Link building is a hot topic in search engine optimization (SEO) circles. Links have been a key part of our promotion and ranking of websites for many years. Off page SEO is one of the "three pillars" of SEO and is based on the model I use to explain it to people who don't understand how it works. Yes, off-page has changed over the past decade, but that doesn't mean it's no longer part of the game. For those unfamiliar with the concept of "off-page", here are the areas that I consider to be the three pillars: Technical SEO - These factors determine how crawlable your site is for search engines and the quality of experience you get when visiting your site. Technical SEO isn’t about keywords or links, it’s actually about technical factors. On- page SEO – As one might guess, on-page SEO includes everything you can actually publish on your website. This includes content, images, meta tags, headers, sidebars, and more. Keywords are an important part of a page and are often considered a major part of SEO, especially for non-SEOs. Off-page SEO – As opposed to on-page, off-page SEO , it’s about everything you can do from another website, web page, directory, etc. that affects your website’s performance. While the rules have tightened what is and isn't allowed off-page, it's still an important part of the SEO puzzle. So we could cover up any of those three, but this post is about off-page.
When you're talking about off-page, you can't ignore the most important part of it: link building. Why Link Building Matters Based on my previous comments, you might think link building is optional or less important. Rest assured, dear readers, it will never be out of date. I've seen estimates that your off-page work can improve your site's performance by 18% to 60%. If you break it down, off-page is clearly the upper bound of this estimate. Technology operates a lot like a gatekeeper. If your performance, UX, architecture, etc. are not right in the first place, search engines may not be able to index your site at all! If your homepage loads in under 29 seconds, you industry mailing list to get traffic from search engines, especially on mobile searches. On page helps you "feed" search engines with keywords and topics relevant to your website and content. Without proper on-page optimization, search engines must rank your content based on their best guesses about the content. So basically, on-page SEO can help you appear on the right SERPs. But showing up on the SERPs doesn't increase traffic on its own. No one will see you on page 379 or even page 122. You need to improve those rankings, which is why we pursue link building. The idea of "link earning" that was widely supported a few years ago is a good one.
But to get a link, someone has to see it first. Once your site is live and ready to show, you have to take control (or hire someone to do it on your behalf) and start building links. Complacency does not move the needle in a vacuum. It pays to be proactive. So link building is important...a lot. 7 Steps to a Successful Link Building Campaign If you're reading this, you probably want to manage link building yourself. This is a great approach, and if you have the resources, you can have this method entirely internally. I've always thought it's best to try it out in-house first. When the workload increases and the amount of work required increases, I highly recommend that you consider hiring an SEO expert to manage link building on your behalf. But let's move on to the topic and get to the first step. 1. Know your audience Before you start your organic link building efforts, take the time to learn more about your audience. What type of content will grab their attention? What motivates them to read or share it and buy a product or service like what you offer? In the world of internet marketing, you may have heard of web personas. These are hypothetical profiles of typical target customers for your business. Did you create some for your own website? If not, this is a good place to start. Logically, good content is written to appeal to a specific audience. This applies to what you create and where you go to build links. So know your audience before you start. 2. Find out where to find them Once you know exactly who your target audience is and what to say to them, the next logical step is to determine where to find them.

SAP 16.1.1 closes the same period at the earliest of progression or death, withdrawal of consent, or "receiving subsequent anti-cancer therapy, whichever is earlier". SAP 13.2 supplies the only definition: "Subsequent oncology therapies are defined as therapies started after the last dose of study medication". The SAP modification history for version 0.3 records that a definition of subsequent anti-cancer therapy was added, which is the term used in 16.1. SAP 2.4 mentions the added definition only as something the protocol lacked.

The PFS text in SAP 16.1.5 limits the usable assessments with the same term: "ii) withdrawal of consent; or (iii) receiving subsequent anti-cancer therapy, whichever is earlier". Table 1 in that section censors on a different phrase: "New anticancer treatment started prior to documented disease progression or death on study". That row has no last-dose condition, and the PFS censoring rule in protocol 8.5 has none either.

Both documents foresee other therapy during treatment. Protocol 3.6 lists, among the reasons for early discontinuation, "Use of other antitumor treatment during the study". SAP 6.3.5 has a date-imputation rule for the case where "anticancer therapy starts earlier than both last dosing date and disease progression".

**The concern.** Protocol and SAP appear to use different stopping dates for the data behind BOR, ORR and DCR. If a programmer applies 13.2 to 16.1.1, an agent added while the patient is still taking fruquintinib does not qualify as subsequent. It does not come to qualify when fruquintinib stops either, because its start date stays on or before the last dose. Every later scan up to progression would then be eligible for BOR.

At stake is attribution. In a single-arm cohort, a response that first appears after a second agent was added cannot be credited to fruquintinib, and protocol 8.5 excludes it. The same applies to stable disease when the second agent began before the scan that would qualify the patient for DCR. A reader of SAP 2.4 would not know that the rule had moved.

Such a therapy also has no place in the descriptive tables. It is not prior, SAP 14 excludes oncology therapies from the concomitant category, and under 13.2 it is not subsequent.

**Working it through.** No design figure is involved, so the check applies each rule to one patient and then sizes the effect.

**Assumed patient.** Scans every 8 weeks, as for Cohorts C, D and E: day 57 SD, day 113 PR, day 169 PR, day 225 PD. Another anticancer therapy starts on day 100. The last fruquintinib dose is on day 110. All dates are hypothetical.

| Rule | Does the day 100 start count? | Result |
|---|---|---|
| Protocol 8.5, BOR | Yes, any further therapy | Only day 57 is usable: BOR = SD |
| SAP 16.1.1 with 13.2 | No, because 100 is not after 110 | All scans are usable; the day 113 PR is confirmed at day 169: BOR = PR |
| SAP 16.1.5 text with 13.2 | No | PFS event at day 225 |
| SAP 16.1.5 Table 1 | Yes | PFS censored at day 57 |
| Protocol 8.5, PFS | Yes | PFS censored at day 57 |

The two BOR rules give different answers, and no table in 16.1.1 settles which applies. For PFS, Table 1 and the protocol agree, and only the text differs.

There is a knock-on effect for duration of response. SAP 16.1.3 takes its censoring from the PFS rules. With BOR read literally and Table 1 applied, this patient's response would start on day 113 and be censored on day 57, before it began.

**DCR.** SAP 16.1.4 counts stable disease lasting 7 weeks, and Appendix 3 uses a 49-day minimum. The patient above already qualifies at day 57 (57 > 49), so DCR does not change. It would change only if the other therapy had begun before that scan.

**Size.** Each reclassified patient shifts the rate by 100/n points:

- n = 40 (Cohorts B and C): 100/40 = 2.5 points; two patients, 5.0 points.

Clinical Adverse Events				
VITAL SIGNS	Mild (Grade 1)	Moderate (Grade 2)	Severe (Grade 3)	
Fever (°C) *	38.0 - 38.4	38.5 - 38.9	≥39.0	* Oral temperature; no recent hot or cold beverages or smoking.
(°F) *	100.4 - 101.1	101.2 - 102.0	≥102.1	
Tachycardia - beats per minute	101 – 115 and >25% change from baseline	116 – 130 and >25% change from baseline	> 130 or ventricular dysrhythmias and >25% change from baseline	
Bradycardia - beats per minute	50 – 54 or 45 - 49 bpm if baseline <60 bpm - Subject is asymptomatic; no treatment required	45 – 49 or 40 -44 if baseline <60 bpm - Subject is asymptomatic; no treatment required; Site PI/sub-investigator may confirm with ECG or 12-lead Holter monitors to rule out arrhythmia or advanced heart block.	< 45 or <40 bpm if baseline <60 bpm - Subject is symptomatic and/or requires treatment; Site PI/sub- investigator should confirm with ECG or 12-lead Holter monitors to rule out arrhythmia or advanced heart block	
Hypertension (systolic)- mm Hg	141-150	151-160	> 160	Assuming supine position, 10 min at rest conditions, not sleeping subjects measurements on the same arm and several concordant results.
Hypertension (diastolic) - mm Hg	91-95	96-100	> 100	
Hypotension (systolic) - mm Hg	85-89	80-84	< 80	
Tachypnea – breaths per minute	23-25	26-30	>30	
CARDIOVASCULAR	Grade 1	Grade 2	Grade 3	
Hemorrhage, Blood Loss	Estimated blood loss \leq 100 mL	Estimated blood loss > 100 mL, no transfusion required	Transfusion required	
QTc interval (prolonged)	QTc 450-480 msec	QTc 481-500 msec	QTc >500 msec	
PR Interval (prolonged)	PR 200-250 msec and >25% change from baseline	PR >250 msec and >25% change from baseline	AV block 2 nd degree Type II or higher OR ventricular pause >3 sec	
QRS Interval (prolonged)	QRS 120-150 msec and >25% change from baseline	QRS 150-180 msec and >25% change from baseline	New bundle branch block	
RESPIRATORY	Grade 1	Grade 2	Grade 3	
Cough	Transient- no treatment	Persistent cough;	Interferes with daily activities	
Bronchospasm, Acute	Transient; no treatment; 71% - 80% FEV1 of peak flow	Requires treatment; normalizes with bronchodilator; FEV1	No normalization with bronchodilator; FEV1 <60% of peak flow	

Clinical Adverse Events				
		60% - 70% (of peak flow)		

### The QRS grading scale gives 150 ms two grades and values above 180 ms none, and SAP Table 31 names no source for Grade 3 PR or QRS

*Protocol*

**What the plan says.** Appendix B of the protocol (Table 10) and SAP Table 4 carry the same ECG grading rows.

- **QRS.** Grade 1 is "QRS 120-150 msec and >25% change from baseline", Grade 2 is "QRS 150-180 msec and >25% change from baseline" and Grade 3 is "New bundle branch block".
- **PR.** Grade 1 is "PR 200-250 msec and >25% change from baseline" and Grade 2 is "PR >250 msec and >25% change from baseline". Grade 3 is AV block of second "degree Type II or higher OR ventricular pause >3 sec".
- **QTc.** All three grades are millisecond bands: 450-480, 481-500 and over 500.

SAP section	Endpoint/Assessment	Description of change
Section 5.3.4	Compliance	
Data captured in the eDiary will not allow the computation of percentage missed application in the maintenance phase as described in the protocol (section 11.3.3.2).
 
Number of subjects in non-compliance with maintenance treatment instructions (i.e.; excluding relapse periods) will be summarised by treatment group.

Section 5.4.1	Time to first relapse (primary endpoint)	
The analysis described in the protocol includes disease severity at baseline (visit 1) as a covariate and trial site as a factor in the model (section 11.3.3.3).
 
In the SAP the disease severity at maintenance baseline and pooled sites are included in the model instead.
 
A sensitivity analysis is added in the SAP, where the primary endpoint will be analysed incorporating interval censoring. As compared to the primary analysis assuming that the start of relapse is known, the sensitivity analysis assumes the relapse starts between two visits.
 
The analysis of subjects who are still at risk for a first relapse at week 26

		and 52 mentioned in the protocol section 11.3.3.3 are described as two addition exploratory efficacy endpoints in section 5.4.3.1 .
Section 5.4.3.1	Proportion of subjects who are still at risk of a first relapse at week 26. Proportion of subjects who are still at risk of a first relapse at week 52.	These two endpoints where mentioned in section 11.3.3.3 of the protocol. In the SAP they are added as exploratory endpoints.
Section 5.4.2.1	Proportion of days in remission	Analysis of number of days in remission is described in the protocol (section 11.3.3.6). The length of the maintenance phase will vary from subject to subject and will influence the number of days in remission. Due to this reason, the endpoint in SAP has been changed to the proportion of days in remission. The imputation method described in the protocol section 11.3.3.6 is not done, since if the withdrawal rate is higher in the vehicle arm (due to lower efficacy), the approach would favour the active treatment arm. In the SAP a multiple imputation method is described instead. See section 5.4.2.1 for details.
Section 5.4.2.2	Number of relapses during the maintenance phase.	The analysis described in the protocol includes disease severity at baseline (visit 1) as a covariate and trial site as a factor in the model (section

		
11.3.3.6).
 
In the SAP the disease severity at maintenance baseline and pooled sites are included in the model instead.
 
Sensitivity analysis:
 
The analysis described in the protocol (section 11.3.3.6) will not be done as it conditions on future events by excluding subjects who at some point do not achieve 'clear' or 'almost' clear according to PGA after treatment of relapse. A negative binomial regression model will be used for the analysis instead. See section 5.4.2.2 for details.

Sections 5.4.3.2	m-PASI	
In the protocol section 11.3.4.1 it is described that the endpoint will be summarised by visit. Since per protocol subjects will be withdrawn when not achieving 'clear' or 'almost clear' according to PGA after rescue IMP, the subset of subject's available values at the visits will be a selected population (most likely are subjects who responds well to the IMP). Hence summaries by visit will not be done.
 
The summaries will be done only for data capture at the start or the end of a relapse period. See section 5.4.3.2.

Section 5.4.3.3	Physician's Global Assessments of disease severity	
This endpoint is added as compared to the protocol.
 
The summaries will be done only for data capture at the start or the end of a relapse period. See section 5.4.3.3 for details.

Different target audiences can be found in completely different places. An older audience can be reached through email marketing, Facebook, and content. Younger audiences are more likely to prefer Instagram or Snapchat, and more visual and/or multimedia-based content (such as YouTube videos). This is just an example of how to target based on age, but it's not the only dimension to consider. Are they tech-savvy or less tech-savvy? Start a business or focus more on employment? Cable subscribers or unlimited? You can take almost any angle when slicing and dicing customer data. Find out which data points will best help you track your target audience and know where to find them. 3. Generate linkable assets and content Before you go out looking for links, you need to have content that someone is willing to rank for. This can be in the form of blog posts, unique research not found elsewhere, infographics, one-of-a-kind videos, in-depth guides, tools such as the site audit tool on our own site, and more. So make sure you have 10-12 linkable assets before you start linking. Otherwise, you will find it difficult to place links to your own domain on external websites. 4. Identify which sites may link to your properties Once you've clearly identified your target audience, determined where to find them, and created a special content asset they might like, it's time to turn your attention to link prospecting.